“Right away, she said, ‘Based on this data, we’re going to move to do more outreach and more testing in African-American communities,’” said Dr. Pinto, who is also the founder and director of the Upstream Lab, an organization that does research and education on social determinants of health.

In a widely circulated report he co-authored last month, Dr. Pinto called on all Canadian jurisdictions to begin collecting data on the race of COVID-19 patients using a uniform questionnaire, to be able to compare results nationally.

“We need to recognize that crises don’t affect everybody the same,” he said in an interview. “Without the data, we won’t be able to see that and direct resources and effort to where they’re most needed.”

So far the country is moving toward a clearer picture of ethnic disparities in fits and starts, although the non-profit Canadian Institute for Health Information has endorsed Dr. Pinto’s report, and offered to help compile such data.

Toronto’s Medical Officer of Health, Eileen de Villa, said in an interview that the city’s public health agency will start gathering ethnic data as part of its COVID-19 case investigation process by the week of May 18, once it has the technical capacity. “We’re pretty much ready to go,” she said.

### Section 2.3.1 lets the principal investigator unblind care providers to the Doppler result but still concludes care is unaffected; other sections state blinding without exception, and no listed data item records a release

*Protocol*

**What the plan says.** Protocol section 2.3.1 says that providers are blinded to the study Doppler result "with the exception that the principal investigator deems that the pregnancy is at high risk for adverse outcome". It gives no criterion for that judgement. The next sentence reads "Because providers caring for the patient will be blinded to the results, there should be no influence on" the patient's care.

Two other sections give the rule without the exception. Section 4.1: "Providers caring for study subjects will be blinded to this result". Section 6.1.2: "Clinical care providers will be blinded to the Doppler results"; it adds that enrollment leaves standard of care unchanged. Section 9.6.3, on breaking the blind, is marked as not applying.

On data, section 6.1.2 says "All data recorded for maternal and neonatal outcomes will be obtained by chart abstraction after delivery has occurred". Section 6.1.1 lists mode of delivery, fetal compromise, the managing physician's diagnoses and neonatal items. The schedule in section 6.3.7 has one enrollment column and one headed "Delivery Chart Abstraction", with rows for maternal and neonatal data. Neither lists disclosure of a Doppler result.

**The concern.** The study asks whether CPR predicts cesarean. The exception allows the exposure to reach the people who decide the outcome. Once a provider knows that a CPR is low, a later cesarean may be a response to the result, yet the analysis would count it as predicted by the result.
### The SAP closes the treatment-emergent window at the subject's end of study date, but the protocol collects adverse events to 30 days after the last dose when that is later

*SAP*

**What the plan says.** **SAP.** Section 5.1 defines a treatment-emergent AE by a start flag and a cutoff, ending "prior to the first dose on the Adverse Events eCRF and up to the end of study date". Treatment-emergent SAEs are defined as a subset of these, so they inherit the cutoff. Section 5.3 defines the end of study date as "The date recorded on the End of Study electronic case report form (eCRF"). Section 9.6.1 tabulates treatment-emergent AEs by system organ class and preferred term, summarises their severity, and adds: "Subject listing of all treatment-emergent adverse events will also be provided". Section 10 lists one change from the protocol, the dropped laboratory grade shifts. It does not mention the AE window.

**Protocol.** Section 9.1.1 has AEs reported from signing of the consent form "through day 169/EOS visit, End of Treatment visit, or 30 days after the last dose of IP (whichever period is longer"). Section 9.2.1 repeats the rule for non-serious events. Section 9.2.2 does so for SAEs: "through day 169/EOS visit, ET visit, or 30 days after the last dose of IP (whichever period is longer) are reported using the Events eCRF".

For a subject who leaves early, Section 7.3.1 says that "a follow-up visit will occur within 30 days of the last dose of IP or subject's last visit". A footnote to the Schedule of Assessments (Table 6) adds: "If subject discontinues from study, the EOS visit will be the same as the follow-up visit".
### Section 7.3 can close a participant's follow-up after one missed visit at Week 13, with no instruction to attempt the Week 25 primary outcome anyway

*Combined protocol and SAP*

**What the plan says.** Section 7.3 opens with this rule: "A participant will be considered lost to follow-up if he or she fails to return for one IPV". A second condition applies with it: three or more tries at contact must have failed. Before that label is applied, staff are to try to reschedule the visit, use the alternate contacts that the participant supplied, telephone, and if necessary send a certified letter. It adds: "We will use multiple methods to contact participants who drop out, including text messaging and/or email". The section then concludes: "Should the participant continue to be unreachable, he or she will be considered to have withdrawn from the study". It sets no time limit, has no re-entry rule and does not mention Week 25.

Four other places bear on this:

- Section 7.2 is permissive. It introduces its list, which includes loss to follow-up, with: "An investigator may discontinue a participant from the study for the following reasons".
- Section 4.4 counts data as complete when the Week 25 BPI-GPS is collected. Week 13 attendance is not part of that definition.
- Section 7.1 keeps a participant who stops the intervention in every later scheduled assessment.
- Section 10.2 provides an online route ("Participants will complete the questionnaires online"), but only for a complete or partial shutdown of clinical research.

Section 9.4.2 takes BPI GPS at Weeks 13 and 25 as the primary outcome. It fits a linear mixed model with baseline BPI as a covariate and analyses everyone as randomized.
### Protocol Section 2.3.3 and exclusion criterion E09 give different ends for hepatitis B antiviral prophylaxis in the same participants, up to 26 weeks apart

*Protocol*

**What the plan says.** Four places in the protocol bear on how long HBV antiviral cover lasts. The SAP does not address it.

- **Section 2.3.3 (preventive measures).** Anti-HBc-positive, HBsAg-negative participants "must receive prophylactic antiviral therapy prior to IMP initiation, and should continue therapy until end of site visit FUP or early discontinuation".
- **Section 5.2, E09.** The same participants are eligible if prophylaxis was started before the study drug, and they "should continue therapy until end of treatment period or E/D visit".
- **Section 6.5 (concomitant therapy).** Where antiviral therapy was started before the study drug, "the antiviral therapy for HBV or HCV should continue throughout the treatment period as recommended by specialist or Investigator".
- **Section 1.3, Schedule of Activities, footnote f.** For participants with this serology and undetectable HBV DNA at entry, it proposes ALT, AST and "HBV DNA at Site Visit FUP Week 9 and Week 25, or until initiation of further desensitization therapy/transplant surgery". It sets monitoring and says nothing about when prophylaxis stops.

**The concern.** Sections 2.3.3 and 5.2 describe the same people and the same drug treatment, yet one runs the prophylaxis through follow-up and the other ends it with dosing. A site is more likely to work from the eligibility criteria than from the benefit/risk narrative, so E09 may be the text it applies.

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Ontario’s associate medical officer of health announced on May 6 that the province will begin collecting similar data at an unspecified future date. Quebec’s national director of public health made a similar announcement on the same day.

Not every province is joining the shift toward producing racial data. The chief health officers of Alberta and B.C. have said their provinces are considering the move, but neither has taken steps to do so.

Meanwhile, Manitoba hasn’t committed to making their data public once it is gathered. Dr. Roussin, the province’s Chief Public Health Officer, said releasing the numbers depends on whether the province feels it can be done without compromising privacy. “We have processes in place to analyze and to release if appropriate,” he said.

Data about the ethnicity of COVID-19 patients should be made public by default so that researchers can scrutinize the numbers freely, said Arjumand Siddiqi, the division head of epidemiology at the University of Toronto’s Dalla Lana School of Public Health.

“My big fear is that they don’t release the data; they pick a handful of people to analyze it," she said. "I think they need to do a better job of democratizing the process.”

Still, Dr. Siddiqi applauded the momentum toward gathering information about race and health in Canada, and said she hopes it doesn’t end with the pandemic, but extends to more routine analysis of racial disparities.

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“It’s a very large shift – very substantial,” she said. “I do think there’s reason to think this could be a tipping point.”